6. Jeffrey Wells
For his sleeper show, Wells projected barely visible auras of light, shifting blips, and flickering effects on the white walls and onto the furnishings. Visitors experienced the vision that happens without lenses, the glitches, negative images, flashes, and floaters our eyes produce.
7. Fia Backström
In her White Columns outing, Backström mined the scraps of her life, using art by friends, copies of e-mails, texts, and other bits of print. In the process, she transformed appropriation art for the Web era, saying (as one bit of her text puts it), “Sometimes words are more than enough, or not sufficient at all.”
8. Carroll Dunham
A survey of Dunham’s paintings from the eighties illustrated the ways this artist carried on a shamanic call-and-response between his inner self and his materials. He didn’t just paint over wood; he painted in concert with it, augmenting grain, knots, and irregularities—in a sense, speaking with trees and art history. His technique paved the way for many artists who used material as a living thing rather than just something to cover up.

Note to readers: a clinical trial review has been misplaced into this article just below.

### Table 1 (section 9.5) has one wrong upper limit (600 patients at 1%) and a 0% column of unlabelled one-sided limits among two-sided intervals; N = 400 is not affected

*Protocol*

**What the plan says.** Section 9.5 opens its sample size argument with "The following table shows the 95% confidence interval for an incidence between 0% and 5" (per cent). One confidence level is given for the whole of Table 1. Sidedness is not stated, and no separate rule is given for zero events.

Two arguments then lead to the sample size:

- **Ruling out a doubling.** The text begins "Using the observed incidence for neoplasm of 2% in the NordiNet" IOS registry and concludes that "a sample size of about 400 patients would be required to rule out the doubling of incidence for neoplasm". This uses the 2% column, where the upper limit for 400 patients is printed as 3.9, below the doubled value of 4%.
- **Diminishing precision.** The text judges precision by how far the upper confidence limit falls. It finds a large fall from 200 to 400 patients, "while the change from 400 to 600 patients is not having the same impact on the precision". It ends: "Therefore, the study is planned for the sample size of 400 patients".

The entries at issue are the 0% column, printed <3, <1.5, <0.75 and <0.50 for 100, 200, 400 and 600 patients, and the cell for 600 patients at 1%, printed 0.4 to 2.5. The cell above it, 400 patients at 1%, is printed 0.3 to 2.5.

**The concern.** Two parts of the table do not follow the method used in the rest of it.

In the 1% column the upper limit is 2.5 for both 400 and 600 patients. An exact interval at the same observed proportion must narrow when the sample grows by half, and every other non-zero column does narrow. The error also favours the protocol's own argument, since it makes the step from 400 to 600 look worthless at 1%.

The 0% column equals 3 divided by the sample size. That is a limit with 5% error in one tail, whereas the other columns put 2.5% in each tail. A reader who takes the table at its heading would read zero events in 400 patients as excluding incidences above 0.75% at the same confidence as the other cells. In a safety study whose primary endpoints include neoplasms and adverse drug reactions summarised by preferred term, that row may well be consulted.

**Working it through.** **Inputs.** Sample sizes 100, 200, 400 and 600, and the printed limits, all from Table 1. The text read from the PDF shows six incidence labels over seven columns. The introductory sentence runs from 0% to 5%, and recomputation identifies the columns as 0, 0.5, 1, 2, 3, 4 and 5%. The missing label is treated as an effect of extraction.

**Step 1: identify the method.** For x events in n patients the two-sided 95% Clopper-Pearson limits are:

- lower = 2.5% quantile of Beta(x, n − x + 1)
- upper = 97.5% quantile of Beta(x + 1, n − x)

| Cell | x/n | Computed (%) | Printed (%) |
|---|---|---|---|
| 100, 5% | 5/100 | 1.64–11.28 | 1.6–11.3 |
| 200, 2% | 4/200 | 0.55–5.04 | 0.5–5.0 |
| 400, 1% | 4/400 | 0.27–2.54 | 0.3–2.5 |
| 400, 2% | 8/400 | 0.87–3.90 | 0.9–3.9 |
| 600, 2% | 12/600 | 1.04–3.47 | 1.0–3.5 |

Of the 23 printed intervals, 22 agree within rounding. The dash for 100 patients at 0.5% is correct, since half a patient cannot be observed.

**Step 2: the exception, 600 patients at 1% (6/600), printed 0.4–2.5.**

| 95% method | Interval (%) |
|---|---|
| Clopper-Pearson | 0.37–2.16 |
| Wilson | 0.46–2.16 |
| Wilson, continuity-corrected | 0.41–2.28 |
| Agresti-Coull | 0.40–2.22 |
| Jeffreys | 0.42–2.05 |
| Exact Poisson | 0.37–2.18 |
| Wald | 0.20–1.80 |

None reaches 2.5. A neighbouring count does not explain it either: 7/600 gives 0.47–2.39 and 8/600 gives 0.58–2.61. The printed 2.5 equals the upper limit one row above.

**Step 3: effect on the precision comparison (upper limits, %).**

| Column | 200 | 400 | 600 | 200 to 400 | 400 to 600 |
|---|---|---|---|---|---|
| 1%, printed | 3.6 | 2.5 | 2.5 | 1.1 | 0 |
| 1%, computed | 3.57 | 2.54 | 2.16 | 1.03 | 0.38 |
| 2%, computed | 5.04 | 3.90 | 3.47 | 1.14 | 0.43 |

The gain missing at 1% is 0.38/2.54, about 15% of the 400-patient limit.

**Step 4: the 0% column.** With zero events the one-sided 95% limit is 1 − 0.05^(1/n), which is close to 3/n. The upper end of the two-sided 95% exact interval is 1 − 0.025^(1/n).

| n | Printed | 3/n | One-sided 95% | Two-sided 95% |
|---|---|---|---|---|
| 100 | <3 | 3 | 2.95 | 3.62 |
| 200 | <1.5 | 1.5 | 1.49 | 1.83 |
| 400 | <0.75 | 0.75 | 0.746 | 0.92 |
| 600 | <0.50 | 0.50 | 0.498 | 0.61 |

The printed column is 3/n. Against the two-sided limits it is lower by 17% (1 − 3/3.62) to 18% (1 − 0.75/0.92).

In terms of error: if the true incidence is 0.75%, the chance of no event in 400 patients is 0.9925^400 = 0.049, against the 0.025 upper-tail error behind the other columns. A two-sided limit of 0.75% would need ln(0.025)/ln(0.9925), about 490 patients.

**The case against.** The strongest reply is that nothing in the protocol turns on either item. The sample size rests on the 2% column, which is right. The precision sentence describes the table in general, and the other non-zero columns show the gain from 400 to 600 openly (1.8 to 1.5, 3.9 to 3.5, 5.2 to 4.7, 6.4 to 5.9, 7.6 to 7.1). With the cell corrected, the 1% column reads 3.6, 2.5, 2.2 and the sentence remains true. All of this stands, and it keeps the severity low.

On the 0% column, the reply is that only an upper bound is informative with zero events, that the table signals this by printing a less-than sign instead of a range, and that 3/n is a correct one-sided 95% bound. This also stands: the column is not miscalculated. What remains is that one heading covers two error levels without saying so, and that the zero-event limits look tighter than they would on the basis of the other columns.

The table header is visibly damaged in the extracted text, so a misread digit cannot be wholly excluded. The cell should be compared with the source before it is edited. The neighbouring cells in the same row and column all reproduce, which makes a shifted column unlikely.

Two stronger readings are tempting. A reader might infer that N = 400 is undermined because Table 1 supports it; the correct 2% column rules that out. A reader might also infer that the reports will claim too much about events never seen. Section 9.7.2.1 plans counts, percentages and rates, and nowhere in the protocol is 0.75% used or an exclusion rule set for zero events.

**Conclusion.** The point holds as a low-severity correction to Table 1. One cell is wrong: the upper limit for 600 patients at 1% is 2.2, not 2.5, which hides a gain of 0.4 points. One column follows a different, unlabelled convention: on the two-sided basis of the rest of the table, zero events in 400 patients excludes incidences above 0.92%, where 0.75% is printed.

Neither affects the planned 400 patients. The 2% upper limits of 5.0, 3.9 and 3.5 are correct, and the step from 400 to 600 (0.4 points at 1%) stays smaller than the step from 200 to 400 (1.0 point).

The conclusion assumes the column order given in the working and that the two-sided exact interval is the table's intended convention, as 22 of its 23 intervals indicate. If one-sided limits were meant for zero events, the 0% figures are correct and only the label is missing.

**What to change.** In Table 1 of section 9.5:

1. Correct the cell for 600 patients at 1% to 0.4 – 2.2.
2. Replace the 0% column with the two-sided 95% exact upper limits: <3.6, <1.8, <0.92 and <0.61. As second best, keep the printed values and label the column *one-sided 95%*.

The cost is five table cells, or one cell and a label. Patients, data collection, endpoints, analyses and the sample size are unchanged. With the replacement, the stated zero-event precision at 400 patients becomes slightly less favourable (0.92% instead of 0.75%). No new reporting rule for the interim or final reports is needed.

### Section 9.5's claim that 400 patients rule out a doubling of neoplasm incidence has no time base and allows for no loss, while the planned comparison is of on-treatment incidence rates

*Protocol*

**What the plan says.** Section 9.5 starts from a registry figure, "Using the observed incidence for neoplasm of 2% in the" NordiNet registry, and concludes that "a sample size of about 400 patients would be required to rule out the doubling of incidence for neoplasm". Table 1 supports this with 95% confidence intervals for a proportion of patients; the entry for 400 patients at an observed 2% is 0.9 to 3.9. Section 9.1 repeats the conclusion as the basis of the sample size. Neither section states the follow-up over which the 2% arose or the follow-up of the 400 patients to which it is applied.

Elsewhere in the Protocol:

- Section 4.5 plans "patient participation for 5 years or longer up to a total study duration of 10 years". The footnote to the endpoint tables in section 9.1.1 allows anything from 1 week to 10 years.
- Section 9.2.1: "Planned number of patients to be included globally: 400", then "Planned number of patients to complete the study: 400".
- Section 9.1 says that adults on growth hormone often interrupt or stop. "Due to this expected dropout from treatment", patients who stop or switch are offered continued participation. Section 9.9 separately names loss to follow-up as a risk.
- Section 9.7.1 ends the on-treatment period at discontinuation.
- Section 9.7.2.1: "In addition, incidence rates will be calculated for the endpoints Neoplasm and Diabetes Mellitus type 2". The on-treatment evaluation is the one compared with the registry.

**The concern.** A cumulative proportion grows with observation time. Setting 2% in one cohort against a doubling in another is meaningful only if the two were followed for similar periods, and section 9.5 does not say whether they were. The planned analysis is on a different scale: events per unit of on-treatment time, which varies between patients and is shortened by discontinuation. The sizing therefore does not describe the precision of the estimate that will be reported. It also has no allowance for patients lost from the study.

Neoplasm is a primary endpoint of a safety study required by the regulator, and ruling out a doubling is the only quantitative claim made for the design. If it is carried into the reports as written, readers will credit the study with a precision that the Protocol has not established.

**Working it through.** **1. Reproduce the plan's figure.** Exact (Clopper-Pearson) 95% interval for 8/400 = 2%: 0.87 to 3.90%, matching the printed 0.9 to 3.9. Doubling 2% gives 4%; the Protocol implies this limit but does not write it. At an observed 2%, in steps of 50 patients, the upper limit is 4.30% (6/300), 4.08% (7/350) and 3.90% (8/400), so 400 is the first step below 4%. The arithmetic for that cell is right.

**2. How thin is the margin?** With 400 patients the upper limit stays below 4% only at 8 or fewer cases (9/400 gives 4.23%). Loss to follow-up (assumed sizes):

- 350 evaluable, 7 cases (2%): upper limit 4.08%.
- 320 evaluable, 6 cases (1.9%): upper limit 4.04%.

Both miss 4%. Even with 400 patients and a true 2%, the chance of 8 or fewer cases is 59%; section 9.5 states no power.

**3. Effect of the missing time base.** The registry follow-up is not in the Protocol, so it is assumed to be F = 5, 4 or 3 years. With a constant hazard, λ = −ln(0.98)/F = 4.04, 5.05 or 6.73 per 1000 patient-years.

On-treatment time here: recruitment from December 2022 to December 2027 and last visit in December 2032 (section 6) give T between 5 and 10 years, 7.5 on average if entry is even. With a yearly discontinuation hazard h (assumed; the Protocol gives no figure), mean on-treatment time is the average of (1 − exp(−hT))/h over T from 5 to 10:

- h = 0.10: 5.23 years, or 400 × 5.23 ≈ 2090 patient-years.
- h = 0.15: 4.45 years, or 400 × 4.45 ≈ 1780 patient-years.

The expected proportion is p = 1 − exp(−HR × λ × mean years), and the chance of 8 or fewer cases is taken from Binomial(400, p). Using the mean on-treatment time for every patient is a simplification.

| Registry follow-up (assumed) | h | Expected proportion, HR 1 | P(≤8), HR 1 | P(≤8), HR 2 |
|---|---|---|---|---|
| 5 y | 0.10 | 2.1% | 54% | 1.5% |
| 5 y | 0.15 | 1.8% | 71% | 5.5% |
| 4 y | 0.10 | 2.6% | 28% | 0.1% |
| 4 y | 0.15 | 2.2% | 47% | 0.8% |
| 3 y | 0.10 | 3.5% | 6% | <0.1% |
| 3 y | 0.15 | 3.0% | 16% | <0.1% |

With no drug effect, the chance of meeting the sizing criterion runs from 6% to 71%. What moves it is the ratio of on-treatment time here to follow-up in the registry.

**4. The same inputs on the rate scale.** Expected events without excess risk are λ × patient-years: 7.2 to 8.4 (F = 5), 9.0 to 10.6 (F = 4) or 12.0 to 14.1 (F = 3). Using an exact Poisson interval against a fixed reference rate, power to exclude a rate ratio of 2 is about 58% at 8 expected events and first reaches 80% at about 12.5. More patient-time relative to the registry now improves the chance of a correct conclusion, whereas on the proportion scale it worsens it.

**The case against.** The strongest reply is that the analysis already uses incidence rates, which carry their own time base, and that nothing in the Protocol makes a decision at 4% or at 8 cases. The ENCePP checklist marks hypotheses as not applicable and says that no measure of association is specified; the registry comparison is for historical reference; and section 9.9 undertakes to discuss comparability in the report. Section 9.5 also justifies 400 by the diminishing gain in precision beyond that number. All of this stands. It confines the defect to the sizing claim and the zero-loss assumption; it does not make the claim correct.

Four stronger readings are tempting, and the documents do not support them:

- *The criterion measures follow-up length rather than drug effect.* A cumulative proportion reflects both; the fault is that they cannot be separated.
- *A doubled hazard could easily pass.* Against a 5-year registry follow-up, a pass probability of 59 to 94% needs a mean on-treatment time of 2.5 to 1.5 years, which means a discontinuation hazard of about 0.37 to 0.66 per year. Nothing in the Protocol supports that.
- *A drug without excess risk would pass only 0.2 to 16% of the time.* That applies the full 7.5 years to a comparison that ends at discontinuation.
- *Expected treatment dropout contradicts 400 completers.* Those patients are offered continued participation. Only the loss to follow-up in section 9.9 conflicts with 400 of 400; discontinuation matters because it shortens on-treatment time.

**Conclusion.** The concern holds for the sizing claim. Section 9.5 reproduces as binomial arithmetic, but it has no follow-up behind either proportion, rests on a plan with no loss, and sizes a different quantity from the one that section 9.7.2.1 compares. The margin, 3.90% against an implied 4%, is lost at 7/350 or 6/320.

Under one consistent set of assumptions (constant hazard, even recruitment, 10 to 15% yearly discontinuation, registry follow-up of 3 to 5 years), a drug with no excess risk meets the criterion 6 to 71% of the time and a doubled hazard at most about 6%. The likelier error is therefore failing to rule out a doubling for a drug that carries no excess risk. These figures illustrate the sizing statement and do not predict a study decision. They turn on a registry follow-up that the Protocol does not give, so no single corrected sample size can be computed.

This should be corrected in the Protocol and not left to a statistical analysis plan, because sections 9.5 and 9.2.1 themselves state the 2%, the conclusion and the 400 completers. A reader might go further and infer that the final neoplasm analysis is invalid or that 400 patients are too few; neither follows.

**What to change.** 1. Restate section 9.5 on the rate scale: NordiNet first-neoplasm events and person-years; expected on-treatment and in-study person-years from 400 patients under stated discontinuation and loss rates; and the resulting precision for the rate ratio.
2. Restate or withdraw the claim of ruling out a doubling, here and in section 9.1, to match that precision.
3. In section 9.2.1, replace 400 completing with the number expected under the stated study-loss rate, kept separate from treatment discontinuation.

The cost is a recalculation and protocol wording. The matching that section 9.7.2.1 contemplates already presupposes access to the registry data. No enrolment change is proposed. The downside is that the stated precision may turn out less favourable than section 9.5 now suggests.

9. The Olympics: Opening and Closing Ceremonies
Two performances were as far as possible from the gallery system, but both sent a big message: China rules. On 8/8/08, in one of the most terrifyingly totalitarian events ever organized, the Beijing Olympics began with 15,000 perfectly synchronized performers. Sixteen days later, Great Britain laid out a sad pastiche: a double-decker bus, Jimmy Page playing “Whole Lotta Love,” and David Beckham kicking a football into the crowd. No comparison.
10. “Who’s Afraid of Jasper Johns?”
Alternative spaces staged a lot of good group shows this year, from Sculpture Center’s “We Burn, We Shiver” (pictured) to “Minus Space” at P.S. 1. But the gold goes to “Who’s Afraid of Jasper Johns?” at Tony Shafrazi, where aesthetic hierarchy ran wild, art hung over pictures of other art, and Shafrazi nearly apologized for vandalizing Guernica—then didn’t.